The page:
Mastery
Learning
Mastery learning is an educational strategy initially proposed in 1968 by Benjamin Bloom, an American educational psychologist. In mastery learning practices, students need to achieve a certain level of knowledge on specific content before moving on to learning subsequent content. In this model, teachers give students the necessary time and guidance for them to fully understand concepts, and the amount of time and guidance varies based on the needs of the student. For example, a teacher may set a guideline that students need to achieve a score of 90% on a knowledge test in order to achieve mastery of a topic. Students who don’t achieve 90% would receive more coaching and more opportunities to write the test until they were able to reach that score.
In mastery learning, teachers organize the important concepts and skills they want students to learn into units, and each unit requires one to two weeks of instructional time. After each unit is complete, teachers administer a formative test to see the areas where students have gained the necessary knowledge and the areas where they haven’t. The results of the test include correctives, which are specific, targeted suggestions about how students can acquire the necessary knowledge in order to achieve mastery learning of the topic.
Students typically complete their corrective activities in one or two classes, and then take a second formative test, similar to the first but with slightly different challenges and questions to answer. The results of the second formative test indicate whether the correctives were successful in helping students gain the required knowledge. The correctives can also be motivational for students, by offering them a second chance to achieve mastery of the topic. For students that don’t require correctives for a particular unit, Bloom recommended that teachers offer enrichment opportunities for these students to broaden and expand their learning.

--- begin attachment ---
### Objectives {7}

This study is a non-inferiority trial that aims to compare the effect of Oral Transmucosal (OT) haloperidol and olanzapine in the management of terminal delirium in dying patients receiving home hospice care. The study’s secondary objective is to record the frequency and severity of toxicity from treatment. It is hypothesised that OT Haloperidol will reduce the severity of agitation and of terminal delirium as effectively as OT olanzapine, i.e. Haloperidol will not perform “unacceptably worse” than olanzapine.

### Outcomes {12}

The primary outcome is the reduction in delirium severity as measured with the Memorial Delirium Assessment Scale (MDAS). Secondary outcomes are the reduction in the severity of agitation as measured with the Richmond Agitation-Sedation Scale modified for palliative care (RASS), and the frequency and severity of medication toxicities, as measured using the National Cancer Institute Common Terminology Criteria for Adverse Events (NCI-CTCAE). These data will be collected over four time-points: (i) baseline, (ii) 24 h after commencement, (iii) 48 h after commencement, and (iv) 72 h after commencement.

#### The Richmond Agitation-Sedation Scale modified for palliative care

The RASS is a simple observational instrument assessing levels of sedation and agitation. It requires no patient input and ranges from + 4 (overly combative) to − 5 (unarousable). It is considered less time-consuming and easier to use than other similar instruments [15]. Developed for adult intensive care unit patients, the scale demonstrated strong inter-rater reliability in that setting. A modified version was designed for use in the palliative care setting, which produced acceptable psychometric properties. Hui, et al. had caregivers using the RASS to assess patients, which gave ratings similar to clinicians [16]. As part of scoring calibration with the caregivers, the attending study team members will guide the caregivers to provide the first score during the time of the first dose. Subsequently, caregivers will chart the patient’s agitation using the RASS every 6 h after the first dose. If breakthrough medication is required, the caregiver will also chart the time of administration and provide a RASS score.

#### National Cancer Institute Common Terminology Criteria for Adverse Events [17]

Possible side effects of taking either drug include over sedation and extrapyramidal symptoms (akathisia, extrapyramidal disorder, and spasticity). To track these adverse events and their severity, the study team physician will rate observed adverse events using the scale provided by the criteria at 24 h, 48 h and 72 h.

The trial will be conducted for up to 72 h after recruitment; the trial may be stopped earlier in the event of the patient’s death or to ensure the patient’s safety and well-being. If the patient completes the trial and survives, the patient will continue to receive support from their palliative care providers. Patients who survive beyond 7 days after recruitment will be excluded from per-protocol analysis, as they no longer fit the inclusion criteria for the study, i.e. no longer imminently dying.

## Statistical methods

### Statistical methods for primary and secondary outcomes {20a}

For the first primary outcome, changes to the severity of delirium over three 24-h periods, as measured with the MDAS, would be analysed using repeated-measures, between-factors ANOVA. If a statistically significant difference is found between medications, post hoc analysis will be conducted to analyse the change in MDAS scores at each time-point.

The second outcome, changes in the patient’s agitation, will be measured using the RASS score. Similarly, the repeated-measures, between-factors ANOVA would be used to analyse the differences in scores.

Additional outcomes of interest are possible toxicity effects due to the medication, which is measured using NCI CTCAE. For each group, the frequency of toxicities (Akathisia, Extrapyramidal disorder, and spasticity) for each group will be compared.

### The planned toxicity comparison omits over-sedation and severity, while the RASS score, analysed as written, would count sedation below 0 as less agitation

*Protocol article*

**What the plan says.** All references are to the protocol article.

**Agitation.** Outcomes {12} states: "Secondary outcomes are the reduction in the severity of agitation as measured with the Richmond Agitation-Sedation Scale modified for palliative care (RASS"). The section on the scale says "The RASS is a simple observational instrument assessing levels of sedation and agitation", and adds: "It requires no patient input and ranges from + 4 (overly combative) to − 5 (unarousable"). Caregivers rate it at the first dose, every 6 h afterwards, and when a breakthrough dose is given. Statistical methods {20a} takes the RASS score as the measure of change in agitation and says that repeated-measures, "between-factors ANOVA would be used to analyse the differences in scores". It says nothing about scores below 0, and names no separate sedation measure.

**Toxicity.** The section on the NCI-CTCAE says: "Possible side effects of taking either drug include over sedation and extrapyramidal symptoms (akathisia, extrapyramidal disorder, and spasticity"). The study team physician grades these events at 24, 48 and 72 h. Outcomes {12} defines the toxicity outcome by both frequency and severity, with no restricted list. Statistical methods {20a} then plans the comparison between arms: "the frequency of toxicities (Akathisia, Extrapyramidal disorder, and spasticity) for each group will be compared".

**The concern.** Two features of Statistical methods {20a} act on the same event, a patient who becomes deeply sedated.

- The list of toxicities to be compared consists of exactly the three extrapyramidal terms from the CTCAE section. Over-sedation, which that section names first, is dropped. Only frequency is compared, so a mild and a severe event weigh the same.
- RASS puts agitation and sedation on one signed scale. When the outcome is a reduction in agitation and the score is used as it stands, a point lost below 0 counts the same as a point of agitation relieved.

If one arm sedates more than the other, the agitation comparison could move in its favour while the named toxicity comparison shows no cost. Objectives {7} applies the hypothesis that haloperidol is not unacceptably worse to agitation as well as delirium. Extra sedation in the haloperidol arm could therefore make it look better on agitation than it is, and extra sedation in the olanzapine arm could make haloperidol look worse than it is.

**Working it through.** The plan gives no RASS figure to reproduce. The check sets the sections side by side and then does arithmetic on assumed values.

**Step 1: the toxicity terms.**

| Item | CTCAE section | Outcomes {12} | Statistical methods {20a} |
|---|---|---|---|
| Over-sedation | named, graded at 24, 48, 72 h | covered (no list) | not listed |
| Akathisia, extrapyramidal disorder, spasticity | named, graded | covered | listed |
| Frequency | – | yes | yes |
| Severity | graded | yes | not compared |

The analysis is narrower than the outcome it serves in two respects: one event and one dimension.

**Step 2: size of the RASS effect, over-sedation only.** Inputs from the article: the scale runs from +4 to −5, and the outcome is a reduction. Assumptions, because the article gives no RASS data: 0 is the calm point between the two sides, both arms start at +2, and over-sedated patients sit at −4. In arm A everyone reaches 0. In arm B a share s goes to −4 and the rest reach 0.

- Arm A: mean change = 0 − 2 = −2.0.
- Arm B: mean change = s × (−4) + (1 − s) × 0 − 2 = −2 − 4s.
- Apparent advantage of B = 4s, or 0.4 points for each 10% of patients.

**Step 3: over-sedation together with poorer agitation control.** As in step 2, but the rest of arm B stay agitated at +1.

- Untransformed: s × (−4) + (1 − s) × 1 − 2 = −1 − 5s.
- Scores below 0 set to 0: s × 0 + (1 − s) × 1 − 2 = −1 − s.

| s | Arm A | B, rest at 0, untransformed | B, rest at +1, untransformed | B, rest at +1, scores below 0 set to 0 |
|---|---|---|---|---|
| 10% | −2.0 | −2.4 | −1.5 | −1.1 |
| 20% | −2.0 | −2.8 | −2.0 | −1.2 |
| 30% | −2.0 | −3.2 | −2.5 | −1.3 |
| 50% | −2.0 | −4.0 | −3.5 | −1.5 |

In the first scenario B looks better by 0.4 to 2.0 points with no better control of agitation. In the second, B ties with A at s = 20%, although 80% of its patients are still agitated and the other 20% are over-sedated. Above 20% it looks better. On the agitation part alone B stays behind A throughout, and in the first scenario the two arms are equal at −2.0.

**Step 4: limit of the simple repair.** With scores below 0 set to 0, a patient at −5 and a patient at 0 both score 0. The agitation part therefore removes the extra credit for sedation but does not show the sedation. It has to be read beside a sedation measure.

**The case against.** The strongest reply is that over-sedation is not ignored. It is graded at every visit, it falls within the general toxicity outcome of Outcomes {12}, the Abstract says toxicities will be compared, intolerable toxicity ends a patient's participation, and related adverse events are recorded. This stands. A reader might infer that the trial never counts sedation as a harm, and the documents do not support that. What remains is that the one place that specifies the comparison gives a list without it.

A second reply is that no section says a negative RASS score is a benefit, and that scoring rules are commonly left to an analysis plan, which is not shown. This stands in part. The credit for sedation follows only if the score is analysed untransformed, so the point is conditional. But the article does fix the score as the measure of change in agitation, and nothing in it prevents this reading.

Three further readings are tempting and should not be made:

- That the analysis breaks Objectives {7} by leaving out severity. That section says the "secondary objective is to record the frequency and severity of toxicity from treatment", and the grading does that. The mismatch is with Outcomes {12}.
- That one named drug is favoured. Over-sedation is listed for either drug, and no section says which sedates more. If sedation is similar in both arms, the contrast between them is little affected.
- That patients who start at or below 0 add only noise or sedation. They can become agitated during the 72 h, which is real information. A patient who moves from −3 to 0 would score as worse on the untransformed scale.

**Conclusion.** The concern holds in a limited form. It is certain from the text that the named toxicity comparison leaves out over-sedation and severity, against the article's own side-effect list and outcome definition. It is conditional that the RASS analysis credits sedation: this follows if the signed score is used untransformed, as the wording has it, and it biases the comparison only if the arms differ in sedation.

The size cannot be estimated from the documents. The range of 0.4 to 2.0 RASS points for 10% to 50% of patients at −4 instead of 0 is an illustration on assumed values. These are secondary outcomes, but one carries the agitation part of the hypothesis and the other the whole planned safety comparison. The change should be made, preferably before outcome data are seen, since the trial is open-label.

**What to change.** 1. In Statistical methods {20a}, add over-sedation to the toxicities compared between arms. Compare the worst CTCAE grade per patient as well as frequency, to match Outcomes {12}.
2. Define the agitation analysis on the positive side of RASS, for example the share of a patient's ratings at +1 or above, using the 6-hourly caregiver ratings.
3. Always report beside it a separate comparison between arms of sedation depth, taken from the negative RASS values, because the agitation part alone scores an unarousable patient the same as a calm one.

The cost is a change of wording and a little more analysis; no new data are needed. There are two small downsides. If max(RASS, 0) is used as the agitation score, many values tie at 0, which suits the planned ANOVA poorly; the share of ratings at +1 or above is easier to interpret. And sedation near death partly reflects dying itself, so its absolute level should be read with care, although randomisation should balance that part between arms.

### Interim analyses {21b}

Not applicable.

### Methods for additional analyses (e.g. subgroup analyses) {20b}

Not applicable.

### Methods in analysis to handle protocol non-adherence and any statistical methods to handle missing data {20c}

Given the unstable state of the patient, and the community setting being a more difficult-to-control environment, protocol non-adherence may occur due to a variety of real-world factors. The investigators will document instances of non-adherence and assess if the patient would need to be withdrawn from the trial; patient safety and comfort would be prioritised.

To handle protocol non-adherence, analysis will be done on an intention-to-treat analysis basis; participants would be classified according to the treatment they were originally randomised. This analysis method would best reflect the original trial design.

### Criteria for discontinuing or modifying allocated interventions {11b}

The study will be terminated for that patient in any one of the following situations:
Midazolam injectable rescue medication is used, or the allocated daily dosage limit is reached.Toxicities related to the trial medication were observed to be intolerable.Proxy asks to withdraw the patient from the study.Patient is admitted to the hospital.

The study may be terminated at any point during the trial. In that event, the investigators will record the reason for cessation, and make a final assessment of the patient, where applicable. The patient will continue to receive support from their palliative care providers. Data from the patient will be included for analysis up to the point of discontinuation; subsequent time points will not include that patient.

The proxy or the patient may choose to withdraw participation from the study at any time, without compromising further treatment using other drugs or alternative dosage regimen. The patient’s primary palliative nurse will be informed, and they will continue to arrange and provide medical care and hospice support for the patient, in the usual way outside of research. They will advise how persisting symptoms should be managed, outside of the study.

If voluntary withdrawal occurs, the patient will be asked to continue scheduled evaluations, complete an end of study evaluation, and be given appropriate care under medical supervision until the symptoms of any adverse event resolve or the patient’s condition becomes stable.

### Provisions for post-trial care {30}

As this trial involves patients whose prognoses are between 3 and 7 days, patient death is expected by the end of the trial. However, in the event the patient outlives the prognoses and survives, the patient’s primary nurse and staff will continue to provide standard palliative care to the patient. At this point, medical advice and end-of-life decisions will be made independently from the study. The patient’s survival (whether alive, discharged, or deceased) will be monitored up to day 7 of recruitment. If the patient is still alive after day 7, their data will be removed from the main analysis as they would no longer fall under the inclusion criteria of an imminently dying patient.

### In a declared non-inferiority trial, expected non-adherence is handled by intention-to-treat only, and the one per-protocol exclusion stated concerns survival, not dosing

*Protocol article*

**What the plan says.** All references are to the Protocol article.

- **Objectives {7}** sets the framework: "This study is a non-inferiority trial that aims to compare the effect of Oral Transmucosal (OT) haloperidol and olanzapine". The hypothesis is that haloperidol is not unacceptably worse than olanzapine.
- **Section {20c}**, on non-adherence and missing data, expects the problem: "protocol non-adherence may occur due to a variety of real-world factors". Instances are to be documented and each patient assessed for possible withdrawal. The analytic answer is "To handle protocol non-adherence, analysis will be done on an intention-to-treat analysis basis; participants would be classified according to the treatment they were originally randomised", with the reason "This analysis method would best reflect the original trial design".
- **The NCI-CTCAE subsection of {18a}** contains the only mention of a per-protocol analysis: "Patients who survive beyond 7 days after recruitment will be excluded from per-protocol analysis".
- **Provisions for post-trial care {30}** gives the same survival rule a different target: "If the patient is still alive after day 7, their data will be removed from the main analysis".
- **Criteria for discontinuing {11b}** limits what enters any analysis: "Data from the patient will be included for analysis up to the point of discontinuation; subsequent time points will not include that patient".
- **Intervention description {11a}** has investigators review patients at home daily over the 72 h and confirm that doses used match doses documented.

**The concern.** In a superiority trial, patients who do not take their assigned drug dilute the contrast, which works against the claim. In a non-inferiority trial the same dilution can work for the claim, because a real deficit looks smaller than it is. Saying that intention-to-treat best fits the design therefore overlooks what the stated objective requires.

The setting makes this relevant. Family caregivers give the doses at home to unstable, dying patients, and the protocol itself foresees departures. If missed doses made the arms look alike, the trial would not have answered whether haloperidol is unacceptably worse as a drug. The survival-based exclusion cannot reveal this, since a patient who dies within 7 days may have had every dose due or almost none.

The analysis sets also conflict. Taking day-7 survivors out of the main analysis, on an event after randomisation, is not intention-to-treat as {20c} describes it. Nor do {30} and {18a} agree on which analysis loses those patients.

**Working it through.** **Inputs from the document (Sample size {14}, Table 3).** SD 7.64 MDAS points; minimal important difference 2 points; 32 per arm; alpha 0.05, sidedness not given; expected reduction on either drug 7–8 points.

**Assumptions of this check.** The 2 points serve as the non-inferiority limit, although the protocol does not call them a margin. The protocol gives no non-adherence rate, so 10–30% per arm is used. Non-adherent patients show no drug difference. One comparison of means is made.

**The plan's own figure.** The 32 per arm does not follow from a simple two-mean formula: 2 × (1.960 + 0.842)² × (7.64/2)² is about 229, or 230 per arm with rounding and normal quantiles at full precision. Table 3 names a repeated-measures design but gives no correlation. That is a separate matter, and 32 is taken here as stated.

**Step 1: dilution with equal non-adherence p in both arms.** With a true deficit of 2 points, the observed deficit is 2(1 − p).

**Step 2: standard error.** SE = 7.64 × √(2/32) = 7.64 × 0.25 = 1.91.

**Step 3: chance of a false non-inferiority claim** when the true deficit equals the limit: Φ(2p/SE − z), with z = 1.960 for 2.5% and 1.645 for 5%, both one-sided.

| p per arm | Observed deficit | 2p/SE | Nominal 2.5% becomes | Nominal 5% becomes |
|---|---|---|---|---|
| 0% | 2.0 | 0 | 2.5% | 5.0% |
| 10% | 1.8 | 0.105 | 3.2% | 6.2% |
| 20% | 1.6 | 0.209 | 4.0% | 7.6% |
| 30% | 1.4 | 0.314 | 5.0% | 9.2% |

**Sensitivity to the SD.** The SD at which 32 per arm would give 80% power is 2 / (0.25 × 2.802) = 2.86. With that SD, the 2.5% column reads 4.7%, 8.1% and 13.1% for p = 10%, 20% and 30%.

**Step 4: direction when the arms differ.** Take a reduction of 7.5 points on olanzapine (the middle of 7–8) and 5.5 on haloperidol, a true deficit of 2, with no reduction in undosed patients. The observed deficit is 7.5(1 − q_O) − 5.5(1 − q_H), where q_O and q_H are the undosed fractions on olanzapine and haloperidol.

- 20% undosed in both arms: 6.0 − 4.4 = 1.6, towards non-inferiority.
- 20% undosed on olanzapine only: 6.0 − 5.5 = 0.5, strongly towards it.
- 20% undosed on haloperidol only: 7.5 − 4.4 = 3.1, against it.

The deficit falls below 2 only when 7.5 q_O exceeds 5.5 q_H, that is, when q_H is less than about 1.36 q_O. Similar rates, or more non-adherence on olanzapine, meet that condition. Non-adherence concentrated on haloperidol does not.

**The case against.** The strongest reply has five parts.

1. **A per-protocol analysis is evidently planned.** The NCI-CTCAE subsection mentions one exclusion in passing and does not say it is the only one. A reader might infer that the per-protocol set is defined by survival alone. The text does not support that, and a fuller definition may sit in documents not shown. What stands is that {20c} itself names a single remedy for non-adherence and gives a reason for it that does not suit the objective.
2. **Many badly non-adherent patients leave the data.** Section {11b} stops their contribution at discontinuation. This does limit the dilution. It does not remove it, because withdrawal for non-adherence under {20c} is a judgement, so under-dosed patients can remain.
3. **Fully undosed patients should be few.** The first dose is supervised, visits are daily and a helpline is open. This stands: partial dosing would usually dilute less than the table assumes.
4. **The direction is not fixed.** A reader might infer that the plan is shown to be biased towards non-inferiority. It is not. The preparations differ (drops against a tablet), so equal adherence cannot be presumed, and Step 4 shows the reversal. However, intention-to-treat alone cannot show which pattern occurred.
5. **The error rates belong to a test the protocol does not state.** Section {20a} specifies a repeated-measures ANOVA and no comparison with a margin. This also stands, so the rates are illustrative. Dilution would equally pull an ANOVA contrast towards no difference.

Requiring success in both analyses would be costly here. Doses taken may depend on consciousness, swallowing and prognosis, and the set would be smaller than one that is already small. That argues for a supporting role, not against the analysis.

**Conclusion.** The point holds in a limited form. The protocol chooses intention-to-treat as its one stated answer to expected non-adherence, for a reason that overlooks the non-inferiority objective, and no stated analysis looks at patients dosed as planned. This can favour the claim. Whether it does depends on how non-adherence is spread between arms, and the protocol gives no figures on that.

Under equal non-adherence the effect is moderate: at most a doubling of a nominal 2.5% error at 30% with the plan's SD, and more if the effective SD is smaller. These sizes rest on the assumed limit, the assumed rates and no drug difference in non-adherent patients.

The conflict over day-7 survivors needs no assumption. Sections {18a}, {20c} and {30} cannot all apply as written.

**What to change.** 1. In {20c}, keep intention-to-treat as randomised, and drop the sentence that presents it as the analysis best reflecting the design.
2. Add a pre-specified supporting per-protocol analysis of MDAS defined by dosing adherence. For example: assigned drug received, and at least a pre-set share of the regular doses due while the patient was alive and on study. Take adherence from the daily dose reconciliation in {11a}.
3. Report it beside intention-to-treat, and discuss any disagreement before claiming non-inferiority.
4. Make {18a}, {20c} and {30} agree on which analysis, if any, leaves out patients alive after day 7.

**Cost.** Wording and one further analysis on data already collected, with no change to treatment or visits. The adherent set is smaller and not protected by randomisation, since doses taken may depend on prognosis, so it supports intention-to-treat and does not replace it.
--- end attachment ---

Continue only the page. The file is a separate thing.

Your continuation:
Bloom’s 2 Sigma Problem
Related to mastery learning, Bloom observed an educational phenomenon referred to as Bloom’s 2 sigma problem, reported in 1984. Bloom found that the average student tutored oneonone using mastery learning techniques performed two standard deviations higher than students who were taught with conventional instructional methods. The average tutored student outperformed 98% of the students in the control class.
Since oneonone tutoring for students is not typically part of the conventional education system, Bloom proposed the following ways to get the mastery learning benefits in group classroom settings:

tutorial instruction

reinforcement

corrective feedback

cues and explanations

student classroom participation

student time on task

improved reading/study skills

cooperative learning

homework

classroom morale

initial cognitive prerequisites

home environment intervention
Bloom found that when the mastery learning feedbackcorrective approach was implemented in a classroom, students’ level of achievement was 1 sigma or 84% higher than the students in the control class.
Bloom proposed the following recommendations for teachers and schools to gain the benefits of mastery learning and tackle the 2 sigma problem:

Improve the student processing of instruction by using the mastery learning feedbackcorrective process and/or the enhancement of the initial cognitive prerequisites for sequential courses.

Improve the tools of instruction by selecting a curriculum, textbook, or other material that has proven to be very effective.

Improve home support for students by opening a dialogue between the school and the home.

Improve instruction in the school by providing favorable conditions for learning in each classroom, as well as by increasing the emphasis on higher mental process learning for all students.
Related Resources:
The Search for Methods of Group Instruction as Effective as OnetoOne Tutoring